Natural disasters and "acts of God"
Perhaps the modern "acts of God" in times of disaster are the actions of those emergency responders, caregivers, and donors who care for and comfort those who suffer loss—and those scientists, engineers, and development professionals who mitigate the risks associated with increasing disasters.
The recent earthquakes in Haiti, Chile, and Turkey offer a gruesome reminder that nature is fickle and powerful, horribly so in the poorest communities in the world. We pray and grieve for and with the millions of people in those three countries who lost their lives, family, friends, homes, jobs, or businesses to these disasters.
Natural disasters appear to have increased dramatically over the past quarter century. According to data from the Center for Research on Epidemiology of Disasters, the number of natural disasters annually worldwide has increased roughly fourfold in the past 25 years, while the number of persons affected by disasters has increased roughly threefold over the same period. While some of this increase is surely attributable to improved monitoring, measurement, and reporting, growth in disasters appears real.
The costs of disasters are borne disproportionately by the poor. The economic cost per disaster is considerably higher as a share of GDP in poorer countries. And people in low-income countries are four times more likely to die in natural disasters than are residents of wealthier North American and European countries.
Earthquakes and resulting tsunamis are the leading killers among natural disasters, accounting for roughly 60 percent of disaster-related deaths. The reason is simple: urbanisation, especially in poor countries. In 2007, the world population became majority urban; urban residents now outnumber rural peoples. And eight of the ten most populous cities in the world sit atop earthquake fault lines (Tokyo, Mexico City, New York, Mumbai, Delhi, Shanghai, Kolkata, and Jakarta). An old adage among earth scientists holds that earthquakes don't kill people—buildings do. The more people pack into more and larger poorly-constructed buildings in urban slums and working-class neighbourhoods, the greater the potential for disaster.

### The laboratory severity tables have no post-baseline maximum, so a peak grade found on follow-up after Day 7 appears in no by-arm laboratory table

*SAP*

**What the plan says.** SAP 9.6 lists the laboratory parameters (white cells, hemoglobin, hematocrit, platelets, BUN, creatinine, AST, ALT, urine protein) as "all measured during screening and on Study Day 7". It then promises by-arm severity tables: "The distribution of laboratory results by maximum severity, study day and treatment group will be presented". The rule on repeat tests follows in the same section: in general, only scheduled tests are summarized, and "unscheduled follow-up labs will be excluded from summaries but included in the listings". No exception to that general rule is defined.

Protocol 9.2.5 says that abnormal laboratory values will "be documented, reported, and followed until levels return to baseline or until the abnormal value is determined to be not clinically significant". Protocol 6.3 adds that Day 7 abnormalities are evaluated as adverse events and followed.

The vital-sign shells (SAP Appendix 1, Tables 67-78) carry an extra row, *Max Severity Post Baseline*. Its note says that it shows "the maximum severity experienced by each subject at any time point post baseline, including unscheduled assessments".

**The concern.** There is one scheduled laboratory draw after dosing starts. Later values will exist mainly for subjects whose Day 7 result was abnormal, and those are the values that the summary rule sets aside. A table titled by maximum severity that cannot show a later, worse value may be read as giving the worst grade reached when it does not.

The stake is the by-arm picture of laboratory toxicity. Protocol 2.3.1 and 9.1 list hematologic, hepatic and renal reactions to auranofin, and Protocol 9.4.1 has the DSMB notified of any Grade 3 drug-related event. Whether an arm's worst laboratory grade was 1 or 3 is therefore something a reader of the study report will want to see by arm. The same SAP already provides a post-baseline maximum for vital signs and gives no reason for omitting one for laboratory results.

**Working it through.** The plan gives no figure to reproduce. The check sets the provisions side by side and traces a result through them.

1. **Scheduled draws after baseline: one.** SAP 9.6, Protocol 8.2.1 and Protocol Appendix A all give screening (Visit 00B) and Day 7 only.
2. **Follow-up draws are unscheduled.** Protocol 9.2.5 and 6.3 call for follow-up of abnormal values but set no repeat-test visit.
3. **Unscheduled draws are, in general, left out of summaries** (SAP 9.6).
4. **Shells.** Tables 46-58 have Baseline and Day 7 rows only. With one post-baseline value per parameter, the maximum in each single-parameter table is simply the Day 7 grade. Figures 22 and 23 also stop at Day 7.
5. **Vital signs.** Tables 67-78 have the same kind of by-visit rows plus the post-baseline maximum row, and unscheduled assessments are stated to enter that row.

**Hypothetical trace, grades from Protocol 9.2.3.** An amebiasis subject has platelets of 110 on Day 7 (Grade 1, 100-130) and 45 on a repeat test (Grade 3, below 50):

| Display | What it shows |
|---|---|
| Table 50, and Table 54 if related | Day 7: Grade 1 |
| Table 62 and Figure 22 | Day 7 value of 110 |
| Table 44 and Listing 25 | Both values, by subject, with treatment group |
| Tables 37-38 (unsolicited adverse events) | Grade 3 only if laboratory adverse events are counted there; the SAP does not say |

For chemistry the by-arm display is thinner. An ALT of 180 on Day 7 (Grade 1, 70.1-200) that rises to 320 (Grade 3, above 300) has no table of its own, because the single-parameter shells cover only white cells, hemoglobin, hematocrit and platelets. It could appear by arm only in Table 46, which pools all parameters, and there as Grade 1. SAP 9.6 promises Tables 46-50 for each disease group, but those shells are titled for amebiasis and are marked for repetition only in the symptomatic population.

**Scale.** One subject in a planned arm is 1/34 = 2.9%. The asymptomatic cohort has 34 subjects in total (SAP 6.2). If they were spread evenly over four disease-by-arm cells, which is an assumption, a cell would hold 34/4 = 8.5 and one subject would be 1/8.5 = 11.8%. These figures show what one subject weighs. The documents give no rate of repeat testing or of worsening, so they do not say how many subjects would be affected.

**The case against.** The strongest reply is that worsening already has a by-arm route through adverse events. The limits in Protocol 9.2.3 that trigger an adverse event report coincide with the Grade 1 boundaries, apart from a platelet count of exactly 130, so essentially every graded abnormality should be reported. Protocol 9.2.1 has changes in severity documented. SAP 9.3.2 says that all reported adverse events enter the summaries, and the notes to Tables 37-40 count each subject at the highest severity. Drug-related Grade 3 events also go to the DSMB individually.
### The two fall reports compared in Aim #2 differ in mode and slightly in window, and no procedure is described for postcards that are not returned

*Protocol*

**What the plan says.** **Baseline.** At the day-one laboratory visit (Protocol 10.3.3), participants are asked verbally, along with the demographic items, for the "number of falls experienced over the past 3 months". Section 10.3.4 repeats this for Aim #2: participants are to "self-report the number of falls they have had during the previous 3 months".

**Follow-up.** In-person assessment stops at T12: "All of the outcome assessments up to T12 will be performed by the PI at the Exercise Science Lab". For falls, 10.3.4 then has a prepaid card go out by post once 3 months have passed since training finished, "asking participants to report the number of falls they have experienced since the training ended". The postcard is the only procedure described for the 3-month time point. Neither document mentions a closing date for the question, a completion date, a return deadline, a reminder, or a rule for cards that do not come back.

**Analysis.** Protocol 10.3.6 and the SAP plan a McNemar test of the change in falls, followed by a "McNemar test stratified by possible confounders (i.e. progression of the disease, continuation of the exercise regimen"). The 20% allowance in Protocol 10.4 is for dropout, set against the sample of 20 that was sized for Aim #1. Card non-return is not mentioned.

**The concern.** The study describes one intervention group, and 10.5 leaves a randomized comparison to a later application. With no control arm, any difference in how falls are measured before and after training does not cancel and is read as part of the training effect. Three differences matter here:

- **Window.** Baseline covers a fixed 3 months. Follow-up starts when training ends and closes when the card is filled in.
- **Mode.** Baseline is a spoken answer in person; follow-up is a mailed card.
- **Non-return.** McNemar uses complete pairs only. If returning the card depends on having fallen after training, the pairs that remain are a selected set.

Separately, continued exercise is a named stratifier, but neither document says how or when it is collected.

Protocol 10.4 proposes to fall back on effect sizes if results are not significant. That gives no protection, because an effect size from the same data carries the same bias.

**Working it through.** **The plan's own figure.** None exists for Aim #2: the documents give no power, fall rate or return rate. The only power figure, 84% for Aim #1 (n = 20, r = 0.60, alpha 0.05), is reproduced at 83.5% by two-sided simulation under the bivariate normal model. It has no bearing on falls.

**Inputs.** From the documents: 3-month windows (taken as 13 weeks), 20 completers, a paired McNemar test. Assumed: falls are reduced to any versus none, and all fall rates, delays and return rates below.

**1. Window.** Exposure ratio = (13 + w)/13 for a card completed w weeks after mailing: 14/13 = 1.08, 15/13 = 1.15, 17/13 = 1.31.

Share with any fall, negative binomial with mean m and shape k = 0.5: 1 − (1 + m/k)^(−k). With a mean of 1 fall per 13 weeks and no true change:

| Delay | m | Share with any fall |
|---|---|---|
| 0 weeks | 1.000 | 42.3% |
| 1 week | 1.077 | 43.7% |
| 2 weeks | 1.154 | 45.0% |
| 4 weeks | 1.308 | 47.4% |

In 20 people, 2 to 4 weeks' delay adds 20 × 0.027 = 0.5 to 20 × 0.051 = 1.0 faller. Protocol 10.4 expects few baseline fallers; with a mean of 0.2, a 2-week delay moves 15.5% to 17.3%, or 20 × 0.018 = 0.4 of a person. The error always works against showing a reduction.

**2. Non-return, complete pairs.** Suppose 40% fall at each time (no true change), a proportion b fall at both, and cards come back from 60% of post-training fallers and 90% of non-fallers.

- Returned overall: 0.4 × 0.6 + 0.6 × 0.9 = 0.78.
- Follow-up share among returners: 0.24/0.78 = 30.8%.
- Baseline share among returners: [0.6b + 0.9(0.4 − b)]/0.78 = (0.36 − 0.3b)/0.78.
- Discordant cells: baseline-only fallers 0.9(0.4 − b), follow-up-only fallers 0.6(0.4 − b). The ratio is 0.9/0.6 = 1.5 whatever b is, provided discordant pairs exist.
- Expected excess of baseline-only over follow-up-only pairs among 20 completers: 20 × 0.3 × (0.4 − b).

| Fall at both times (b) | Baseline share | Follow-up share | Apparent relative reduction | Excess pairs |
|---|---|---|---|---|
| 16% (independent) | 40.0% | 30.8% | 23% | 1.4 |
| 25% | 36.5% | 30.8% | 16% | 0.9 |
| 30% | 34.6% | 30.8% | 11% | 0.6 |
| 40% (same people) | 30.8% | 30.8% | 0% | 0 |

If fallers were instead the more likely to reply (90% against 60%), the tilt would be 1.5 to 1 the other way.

While earthquakes are the biggest killers, droughts and floods are the most common natural disasters, affecting more than 170 million people annually over the past decade, on average. Where earthquakes primarily affect the urban poor, droughts and floods afflict mainly the rural poor, especially farmers and farm workers toiling in remote, rain-fed agricultural regions where bad weather can destroy livelihoods.
We often forget that much of the cost of natural disasters is shouldered by the next generation. In addition to young children's higher mortality rate during disasters, child survivors often emerge physically stunted, cognitively impaired, and psychologically scarred. Malnutrition during crucial pre-school years commonly leads to permanent loss of physical and cognitive capacity. Meanwhile, disaster-affected poor households often must pull children from school so that they can help at home or on the farm as the family struggles to cope with the shock. A recent study by Harold Alderman of the World Bank, John Hoddinott of the International Food Policy Research Institute and Bill Kinsey of the University of Zimbabwe, found that drought in Zimbabwe in the 1980s not only caused malnutrition disproportionately among infants less than two years old—the age most vulnerable to malnutrition—but also that in their young adult years, these victims' drought-caused malnutrition led to reduced schooling and a 14 percent reduction in lifetime earnings.
The good news is that deaths from disasters have increased more slowly than either global population or the number of disasters. Improved preventative measures are saving lives. Deaths from extreme weather events—storms, droughts, floods, and so on—have been substantially mitigated by early warning systems made possible by improved climate prediction and information and communications technologies, as well as operational improvements by humanitarian organizations.